Insurance market reports are produced following a country visit with interviews with professionals working in the sector with systematic updates to information throughout the cycle. Covering market developments, macroeconomic factors and comprehensive details of the regulatory environment including relevant taxation as well as market indicators and company statistics.
Axco’s Luxembourg Non-Life Insurance Market Report (P&C) also comprises a detailed analysis of lines of business and sub-classes such as natural hazards, property, construction and machinery breakdown, motor, workers compensation & employers’ liability and liability.
The Life & Benefits Report for Luxembourg includes detail on social security, healthcare, individual life assurance and pensions information as well as market statistics and life company statistics
Real GDP growth (%)
Insurance Penetration (%)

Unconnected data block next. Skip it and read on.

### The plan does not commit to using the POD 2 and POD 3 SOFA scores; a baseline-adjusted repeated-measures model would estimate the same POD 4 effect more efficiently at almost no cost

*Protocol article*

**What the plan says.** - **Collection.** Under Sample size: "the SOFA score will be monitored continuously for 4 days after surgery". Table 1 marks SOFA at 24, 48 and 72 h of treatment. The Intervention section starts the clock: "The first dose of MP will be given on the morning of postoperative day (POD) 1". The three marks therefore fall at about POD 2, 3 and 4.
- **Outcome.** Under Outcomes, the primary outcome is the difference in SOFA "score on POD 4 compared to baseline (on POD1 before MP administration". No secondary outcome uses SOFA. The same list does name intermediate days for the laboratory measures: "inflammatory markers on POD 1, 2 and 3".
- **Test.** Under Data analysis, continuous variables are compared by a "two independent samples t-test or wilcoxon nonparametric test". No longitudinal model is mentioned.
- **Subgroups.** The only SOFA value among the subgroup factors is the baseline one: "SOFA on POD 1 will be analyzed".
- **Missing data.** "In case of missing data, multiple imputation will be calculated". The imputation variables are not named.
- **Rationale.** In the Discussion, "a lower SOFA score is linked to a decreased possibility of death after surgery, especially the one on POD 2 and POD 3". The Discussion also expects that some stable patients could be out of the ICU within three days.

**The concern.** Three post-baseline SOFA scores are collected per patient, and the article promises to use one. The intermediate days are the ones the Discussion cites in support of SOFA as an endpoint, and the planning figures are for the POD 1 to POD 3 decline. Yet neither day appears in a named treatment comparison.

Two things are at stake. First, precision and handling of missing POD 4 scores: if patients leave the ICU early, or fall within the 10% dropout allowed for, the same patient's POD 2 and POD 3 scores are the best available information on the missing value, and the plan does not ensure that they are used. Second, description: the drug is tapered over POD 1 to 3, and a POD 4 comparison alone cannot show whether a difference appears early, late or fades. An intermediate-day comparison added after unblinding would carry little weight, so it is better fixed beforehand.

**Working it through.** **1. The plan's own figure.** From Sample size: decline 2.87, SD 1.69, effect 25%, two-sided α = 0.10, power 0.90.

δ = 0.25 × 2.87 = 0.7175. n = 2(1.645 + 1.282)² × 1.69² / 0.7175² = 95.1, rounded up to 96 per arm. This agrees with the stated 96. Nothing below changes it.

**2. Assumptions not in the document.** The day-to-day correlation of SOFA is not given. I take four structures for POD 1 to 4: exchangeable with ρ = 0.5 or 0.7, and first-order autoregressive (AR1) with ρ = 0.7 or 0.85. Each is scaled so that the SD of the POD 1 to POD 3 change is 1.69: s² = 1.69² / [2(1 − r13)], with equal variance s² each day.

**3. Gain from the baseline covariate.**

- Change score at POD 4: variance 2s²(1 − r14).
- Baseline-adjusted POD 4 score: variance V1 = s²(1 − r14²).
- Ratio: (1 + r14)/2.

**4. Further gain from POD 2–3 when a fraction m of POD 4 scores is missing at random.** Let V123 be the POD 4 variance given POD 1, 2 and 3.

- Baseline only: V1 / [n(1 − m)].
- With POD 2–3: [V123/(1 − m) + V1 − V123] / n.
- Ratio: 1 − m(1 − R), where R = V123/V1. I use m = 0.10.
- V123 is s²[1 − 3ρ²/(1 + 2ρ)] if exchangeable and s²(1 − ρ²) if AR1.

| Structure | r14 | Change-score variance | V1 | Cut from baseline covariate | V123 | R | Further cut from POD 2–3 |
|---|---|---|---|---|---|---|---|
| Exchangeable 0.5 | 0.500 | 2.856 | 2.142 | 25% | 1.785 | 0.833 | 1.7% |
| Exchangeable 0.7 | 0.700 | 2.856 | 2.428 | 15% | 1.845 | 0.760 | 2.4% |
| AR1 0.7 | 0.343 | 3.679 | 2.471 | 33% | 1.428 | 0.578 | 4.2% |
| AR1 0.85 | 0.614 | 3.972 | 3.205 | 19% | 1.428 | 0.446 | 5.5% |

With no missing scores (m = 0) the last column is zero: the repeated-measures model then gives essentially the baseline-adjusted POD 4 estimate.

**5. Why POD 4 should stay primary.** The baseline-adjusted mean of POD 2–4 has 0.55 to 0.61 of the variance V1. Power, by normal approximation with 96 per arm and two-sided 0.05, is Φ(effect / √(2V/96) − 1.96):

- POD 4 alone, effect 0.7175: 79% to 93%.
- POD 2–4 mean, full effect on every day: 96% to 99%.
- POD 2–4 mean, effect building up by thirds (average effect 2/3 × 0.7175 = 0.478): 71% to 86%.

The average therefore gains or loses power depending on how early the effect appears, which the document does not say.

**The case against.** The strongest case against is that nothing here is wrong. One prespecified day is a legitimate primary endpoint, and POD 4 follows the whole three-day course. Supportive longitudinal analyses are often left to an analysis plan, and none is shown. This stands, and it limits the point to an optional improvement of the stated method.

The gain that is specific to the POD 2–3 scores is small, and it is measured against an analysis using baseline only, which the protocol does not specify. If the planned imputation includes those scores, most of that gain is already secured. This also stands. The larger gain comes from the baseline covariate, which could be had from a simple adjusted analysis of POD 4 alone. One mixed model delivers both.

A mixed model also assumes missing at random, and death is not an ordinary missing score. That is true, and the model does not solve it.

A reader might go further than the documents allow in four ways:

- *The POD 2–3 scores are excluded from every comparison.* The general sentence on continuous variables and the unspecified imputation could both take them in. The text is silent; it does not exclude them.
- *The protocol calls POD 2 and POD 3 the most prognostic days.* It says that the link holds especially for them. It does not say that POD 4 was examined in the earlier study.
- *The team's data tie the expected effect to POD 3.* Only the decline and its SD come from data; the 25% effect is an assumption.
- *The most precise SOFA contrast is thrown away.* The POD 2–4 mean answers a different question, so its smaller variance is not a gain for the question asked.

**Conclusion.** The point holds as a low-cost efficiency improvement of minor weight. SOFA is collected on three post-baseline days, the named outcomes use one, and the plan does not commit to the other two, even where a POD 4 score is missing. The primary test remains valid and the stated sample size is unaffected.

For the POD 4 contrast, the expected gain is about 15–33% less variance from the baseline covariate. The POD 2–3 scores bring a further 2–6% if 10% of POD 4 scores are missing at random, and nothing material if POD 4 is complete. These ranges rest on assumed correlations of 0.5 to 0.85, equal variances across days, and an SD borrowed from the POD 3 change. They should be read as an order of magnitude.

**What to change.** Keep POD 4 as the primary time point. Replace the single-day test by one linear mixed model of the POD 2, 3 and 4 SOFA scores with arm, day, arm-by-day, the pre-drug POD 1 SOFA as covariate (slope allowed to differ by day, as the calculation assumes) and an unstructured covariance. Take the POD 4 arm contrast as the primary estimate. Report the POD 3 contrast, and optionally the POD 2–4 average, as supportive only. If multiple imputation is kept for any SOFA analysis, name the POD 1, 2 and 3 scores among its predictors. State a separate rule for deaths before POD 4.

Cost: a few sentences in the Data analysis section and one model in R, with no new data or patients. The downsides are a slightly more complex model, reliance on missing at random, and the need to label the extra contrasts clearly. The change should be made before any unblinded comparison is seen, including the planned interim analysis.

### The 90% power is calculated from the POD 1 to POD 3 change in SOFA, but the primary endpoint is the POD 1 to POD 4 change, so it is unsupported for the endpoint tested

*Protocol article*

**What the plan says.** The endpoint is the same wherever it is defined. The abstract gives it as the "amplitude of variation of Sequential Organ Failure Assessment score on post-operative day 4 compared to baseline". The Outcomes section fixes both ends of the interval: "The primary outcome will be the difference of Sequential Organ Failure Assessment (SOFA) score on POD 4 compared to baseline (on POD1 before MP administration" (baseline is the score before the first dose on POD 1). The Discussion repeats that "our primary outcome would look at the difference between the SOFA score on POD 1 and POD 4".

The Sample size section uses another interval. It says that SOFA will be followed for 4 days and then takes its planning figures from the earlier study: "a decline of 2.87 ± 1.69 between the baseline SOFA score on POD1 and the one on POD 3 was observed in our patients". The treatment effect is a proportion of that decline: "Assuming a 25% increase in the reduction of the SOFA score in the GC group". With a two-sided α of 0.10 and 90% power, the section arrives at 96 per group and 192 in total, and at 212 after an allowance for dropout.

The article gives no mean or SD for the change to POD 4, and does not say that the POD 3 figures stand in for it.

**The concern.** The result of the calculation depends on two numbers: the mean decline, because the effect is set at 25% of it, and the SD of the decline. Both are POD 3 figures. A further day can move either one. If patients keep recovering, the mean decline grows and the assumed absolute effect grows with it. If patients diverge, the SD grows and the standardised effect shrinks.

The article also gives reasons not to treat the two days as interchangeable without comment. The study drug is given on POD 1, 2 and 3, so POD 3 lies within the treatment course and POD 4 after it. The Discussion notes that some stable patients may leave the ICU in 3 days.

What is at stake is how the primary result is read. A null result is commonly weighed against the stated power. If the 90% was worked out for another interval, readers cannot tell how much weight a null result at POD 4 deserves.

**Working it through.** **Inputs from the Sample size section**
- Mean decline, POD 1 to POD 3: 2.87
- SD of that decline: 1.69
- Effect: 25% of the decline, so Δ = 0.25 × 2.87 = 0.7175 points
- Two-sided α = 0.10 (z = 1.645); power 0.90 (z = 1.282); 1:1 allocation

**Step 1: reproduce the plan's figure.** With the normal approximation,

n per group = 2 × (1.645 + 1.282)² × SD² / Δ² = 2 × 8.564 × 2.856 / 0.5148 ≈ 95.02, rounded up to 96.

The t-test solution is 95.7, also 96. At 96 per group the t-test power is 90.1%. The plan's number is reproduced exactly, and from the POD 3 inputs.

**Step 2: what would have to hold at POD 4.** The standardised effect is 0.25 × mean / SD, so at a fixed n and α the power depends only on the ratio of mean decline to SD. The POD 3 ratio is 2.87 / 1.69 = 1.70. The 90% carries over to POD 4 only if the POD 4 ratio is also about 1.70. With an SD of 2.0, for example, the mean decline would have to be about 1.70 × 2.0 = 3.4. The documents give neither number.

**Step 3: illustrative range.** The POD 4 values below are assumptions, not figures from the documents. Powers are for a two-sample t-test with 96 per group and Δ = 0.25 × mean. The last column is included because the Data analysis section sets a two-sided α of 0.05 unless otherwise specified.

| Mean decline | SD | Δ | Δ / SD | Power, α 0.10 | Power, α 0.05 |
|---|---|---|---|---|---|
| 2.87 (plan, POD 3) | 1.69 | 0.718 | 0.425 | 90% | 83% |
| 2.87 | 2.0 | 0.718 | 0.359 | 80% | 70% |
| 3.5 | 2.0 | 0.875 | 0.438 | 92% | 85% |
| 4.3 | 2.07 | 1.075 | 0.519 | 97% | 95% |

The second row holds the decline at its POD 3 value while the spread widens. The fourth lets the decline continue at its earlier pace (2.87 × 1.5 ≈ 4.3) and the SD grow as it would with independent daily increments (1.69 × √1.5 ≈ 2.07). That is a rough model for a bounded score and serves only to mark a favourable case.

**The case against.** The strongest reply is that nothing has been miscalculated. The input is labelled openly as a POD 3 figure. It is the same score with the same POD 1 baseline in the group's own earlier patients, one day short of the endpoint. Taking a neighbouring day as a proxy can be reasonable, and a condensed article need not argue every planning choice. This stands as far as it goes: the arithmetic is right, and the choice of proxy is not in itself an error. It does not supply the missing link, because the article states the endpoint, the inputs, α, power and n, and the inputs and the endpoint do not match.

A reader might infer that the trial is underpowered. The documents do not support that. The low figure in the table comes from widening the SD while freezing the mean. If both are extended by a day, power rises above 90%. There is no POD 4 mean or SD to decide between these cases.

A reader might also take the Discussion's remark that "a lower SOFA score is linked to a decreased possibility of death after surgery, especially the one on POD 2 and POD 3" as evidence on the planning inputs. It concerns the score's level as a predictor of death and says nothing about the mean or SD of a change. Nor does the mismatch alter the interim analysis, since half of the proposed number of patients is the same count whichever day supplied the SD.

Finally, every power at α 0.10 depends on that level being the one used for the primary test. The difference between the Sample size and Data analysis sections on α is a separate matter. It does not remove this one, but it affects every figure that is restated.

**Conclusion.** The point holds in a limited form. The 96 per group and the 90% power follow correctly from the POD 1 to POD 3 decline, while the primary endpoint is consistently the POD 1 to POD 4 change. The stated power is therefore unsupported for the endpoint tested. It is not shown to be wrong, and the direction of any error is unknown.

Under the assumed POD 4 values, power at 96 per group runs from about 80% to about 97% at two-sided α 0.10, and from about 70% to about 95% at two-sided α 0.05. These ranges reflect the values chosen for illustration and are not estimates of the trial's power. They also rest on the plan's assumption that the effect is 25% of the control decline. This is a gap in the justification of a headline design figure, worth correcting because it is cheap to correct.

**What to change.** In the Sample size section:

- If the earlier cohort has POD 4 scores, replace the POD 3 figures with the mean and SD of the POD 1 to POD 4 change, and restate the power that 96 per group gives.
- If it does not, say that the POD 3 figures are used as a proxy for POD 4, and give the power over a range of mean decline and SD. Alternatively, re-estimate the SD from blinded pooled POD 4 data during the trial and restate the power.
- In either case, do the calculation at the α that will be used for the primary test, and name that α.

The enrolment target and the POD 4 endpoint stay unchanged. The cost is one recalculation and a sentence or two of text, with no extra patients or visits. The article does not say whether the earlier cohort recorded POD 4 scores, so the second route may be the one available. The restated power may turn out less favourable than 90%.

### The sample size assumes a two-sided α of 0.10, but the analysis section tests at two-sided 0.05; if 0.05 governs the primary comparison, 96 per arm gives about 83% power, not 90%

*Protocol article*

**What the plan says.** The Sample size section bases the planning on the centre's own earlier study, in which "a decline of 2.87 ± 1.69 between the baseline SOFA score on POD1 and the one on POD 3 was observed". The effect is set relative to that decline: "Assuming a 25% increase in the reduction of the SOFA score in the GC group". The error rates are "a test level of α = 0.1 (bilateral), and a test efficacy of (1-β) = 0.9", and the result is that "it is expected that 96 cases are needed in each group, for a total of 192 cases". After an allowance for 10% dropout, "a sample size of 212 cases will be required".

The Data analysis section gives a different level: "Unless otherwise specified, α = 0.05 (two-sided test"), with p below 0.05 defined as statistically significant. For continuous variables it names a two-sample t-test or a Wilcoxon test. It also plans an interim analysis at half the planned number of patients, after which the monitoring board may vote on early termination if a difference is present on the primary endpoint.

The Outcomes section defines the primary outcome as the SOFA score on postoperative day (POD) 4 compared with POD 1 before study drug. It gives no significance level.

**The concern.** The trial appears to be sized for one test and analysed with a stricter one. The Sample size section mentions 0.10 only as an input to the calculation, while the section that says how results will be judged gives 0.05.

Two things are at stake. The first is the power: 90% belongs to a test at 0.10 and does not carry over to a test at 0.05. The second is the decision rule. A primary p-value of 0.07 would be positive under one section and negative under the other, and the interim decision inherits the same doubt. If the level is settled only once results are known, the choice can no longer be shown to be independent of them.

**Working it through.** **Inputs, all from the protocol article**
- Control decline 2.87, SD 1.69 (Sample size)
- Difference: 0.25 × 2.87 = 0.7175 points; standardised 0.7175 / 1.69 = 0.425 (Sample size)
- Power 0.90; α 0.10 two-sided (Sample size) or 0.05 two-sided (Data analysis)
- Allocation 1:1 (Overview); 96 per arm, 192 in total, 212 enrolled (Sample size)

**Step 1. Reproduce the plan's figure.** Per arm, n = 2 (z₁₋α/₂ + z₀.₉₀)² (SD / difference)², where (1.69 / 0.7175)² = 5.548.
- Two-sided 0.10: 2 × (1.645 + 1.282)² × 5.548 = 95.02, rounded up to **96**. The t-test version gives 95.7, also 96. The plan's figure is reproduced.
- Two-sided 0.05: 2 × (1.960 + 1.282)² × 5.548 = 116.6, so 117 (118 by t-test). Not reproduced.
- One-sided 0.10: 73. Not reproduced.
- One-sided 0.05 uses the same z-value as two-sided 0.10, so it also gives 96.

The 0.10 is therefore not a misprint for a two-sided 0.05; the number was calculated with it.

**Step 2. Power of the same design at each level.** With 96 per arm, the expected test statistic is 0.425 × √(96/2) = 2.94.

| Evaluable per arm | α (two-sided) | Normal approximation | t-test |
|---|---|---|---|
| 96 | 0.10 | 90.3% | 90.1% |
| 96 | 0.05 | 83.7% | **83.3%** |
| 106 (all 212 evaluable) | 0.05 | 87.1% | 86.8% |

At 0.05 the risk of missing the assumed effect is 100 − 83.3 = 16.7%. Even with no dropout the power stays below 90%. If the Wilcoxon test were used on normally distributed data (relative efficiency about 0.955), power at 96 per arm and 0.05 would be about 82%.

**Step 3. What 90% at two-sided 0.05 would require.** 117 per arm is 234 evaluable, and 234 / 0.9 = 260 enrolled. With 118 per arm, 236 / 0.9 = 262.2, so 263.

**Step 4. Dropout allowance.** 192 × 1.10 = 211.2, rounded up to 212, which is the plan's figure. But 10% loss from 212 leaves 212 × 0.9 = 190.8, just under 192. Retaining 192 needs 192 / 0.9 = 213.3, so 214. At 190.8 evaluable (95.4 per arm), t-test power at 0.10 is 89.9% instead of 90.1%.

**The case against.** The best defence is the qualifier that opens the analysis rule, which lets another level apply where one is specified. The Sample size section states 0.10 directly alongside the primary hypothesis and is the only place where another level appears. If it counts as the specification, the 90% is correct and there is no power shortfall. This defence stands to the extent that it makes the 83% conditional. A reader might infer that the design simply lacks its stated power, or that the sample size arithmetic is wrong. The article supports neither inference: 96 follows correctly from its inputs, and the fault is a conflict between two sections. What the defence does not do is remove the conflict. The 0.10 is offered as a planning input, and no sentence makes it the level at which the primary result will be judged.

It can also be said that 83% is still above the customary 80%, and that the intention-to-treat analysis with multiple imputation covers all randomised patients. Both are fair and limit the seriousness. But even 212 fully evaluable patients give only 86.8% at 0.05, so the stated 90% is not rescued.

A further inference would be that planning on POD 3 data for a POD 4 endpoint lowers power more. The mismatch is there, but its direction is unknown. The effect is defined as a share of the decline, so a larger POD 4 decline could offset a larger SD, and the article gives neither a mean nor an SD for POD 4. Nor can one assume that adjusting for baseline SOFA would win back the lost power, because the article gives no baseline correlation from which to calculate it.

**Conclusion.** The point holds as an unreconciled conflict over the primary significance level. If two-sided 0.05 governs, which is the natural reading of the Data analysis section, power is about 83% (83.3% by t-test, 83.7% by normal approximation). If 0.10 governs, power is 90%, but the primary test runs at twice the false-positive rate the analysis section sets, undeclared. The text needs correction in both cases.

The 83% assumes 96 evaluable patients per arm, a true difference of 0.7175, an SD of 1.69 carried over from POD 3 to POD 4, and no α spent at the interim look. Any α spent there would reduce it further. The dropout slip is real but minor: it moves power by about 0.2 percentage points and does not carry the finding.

The Grand Duchy of Luxembourg is a constitutional monarchy bordered by Belgium, France and Germany. It has a land area of 2,586 square kilometres, and almost 48% of its population are foreigners. The services-based economy is dominated by the financial sector.
The domestic non-life market in Luxembourg is relatively small, reflecting the country's size, highly developed and mature and dominated by motor and property, which accounted for 47.1% and 25.0% respectively in 2017.
In 2018, total non-life premium income written in the domestic market, including personal accident and healthcare, was EUR 994.00mn (USD 1.10bn), representing a 2.3% increase over 2017. This grew to EUR1,960 in 2020.
The important captive/reinsurance market achieved premium income of EUR 10.60bn (USD 11.77bn) in 2017. Freedom of services business is also widely written. Captive numbers are reducing as mergers and acquisitions occur across several commercial sectors. The increased compliance burden post Solvency II and the availability of cheap insurance are other key drivers.
In July 2018, the direct non-life insurance market consisted of 49 established operations, of which 40 were Luxembourg-registered companies, nine were branches of foreign companies and three composite insurers.
Agency networks operated by each company control the distribution of insurance products. There are very few local brokers, although three major international brokers have local representation.